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Easy Ways to Build Your Network

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by Shawn Cartwright

Easy Ways to Build Your Network

It’s “Recruiter Shawn” here!  I have been recruiting in tech in Silicon Valley for over 25 years.  The most recent 14 years have been in corporate: Yahoo and Amazon. With all the layoffs going around, it can be a scary time. I’ve seen bad years in tech (hello, 2002 and 2008) and I am here to tell you that the job market will come back. I have been getting a lot of questions from jobseekers asking “What’s one important thing I should be doing right now?”

If you have been impacted by recent layoffs, are looking to change careers, or are just in the process of building your career, one thing is for certain: you should be focusing a great deal of your time on networking. Networking is the secret sauce to the career search recipe. 85% of jobs are obtained through networking so DO NOT SKIP THIS STEP. It’s really not so much a “step” as it is a process in your entire career journey from your initial job search and continuing on past retirement. 

A lot of people don’t think they can’t network.  As a recruiter I hear the phrase “ I don’t know anyone” and “I don't have time to network” often.  First, let go of the idea that networking is a scary high level single step like a job interview or an event on your calendar where you are walking around strangers, dressed to impress, handing out your resume.  Think of networking instead as more of an everyday life experience or daily process. You can and should network everywhere you can go. If you change your mindset and make minor conversation adjustments with who you already communicate with, you can shift from small talk about “nothing” to small talk with “purpose”.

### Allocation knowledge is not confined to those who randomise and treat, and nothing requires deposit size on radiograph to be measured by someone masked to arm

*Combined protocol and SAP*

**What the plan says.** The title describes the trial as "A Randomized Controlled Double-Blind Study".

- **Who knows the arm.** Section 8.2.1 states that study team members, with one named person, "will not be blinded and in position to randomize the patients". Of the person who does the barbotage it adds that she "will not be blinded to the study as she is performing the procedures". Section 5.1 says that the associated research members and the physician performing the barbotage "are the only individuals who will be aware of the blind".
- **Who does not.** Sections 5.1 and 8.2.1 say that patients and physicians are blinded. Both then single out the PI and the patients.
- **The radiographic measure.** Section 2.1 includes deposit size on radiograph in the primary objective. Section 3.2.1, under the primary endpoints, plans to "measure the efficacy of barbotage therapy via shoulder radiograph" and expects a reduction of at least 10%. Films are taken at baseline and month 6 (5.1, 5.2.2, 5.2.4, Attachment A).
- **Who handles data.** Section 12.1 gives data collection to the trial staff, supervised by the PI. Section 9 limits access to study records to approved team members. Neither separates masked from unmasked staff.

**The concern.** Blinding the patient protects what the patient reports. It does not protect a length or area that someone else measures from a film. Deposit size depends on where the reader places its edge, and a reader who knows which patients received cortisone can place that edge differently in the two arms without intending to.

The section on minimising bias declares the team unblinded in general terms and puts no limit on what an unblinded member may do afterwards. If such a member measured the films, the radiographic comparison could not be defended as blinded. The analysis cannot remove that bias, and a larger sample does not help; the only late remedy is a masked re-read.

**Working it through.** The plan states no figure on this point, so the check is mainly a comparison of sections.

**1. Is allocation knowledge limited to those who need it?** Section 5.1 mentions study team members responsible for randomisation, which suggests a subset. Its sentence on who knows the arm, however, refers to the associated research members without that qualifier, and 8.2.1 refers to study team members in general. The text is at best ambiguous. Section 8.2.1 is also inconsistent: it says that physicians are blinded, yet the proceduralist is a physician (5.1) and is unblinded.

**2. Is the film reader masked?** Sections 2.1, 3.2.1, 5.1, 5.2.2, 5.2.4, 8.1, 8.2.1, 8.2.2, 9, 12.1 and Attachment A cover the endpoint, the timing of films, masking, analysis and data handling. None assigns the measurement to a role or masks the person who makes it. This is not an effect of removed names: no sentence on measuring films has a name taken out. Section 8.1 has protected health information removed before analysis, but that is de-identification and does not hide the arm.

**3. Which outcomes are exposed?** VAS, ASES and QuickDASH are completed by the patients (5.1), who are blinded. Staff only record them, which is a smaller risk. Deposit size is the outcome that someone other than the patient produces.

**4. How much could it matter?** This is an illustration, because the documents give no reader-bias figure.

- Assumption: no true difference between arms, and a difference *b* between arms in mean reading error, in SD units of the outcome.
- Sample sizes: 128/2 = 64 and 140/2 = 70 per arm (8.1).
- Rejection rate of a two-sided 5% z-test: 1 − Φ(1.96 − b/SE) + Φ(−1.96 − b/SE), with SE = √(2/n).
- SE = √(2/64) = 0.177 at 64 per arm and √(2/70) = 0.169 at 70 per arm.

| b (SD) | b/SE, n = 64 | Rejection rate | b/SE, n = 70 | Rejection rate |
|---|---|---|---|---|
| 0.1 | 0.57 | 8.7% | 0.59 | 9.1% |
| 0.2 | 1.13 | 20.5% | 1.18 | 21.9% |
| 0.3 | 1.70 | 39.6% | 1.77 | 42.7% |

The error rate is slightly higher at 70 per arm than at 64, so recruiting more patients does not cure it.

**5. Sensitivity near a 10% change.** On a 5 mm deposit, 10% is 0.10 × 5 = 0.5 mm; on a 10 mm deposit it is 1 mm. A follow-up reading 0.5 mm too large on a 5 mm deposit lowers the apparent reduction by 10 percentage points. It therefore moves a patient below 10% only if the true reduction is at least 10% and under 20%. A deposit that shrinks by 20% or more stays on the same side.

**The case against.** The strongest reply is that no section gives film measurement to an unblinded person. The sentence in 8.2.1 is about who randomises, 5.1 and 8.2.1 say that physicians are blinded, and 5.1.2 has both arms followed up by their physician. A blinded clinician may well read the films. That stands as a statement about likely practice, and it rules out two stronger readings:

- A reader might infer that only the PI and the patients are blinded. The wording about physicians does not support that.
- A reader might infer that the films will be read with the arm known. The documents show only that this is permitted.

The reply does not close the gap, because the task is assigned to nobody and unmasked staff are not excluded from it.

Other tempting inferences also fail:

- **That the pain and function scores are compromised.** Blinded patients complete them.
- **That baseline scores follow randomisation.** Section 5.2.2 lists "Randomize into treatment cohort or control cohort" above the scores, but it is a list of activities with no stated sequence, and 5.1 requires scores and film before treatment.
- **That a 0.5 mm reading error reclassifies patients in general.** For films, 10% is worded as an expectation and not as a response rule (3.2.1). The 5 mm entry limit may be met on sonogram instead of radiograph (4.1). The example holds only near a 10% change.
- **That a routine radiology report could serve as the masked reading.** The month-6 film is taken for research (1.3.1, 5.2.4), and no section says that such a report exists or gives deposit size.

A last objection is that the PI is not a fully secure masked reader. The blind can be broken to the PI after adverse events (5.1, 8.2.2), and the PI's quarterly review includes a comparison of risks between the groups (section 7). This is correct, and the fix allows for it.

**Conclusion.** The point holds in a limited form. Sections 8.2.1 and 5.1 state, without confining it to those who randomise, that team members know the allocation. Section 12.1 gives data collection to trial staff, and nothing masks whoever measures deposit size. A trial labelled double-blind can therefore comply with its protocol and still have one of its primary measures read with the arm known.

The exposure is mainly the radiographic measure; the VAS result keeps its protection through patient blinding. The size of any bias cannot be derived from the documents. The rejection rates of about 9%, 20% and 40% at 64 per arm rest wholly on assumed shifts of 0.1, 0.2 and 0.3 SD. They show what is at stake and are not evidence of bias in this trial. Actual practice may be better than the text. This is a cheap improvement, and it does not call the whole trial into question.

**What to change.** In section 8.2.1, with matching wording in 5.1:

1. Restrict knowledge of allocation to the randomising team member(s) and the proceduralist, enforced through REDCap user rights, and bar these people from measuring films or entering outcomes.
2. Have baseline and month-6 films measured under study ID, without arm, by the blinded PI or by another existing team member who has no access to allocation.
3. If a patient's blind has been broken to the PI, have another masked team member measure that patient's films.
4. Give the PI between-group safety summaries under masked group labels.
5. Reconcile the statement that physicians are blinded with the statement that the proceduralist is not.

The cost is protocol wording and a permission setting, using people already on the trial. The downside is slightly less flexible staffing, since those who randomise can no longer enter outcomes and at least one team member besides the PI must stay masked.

Let's start with the easy ways to build your network.

Ways to “connect”: LinkedIn and other networking platforms, e-mail, phone, social media. 

Former and current workers:  Go through your worker list. 

  • Connect with people who you know who have left the company
  • Connect with people who you know who are currently working at the company  
  • Search for people who work or used to work for the same company in the past that have the type of career that you are looking for, but your paths did not cross. Use your shared experience of having the same employer as a way to connect.
  • If your company supports gatherings like social clubs, lunch gatherings, classes, volunteer events - it's a great way to connect with members of other departments.


Alumni or current schoolmates:  Go through people you go or went to school with. 

  • Search for alumi, that have the types of careers you are looking at.  (You don't have to know them or have graduated the same year).  Most people will accept an invitation to connect from someone at any age if you attended the same school.
  • Connect with inspiring teachers, instructors, coaches, classmates, guest speakers, substitutes, school clubs or associations.  


Your social situations:  Think about who you talk to on a daily basis. Connect with them.

  • Connect with your friends and friends of friends.
  • Think about all the people you have met at social gatherings (weddings, birthdays, graduations, sporting events) Where do they  work and who do they know? Connect to them. 
  • Think about who you already do or could talk to more “purposefully” at the gym, grocery store, school, happy hour, social groups, athletic teams, coffee shops, dentist appointments, dog park, dating, restaurants, farmers markets, vacation, etc.. Think about talking to them as potential keyholders to knowledge and other connections towards a career you might not even know exists . You can network almost everywhere, however, I have to draw the line at funerals!   


These are just some of the easy ways to build your network. Building up your social community is an ongoing process that is ever changing. You never know which one of your connections will end up working at your dream company or in the role of your desired job. Remember, the more people you connect with and start to build conversations around where they work, roles they have had, passions or interests they have and you have, the better your odds of landing a job become. 

Article tips by Shawn Cartwright

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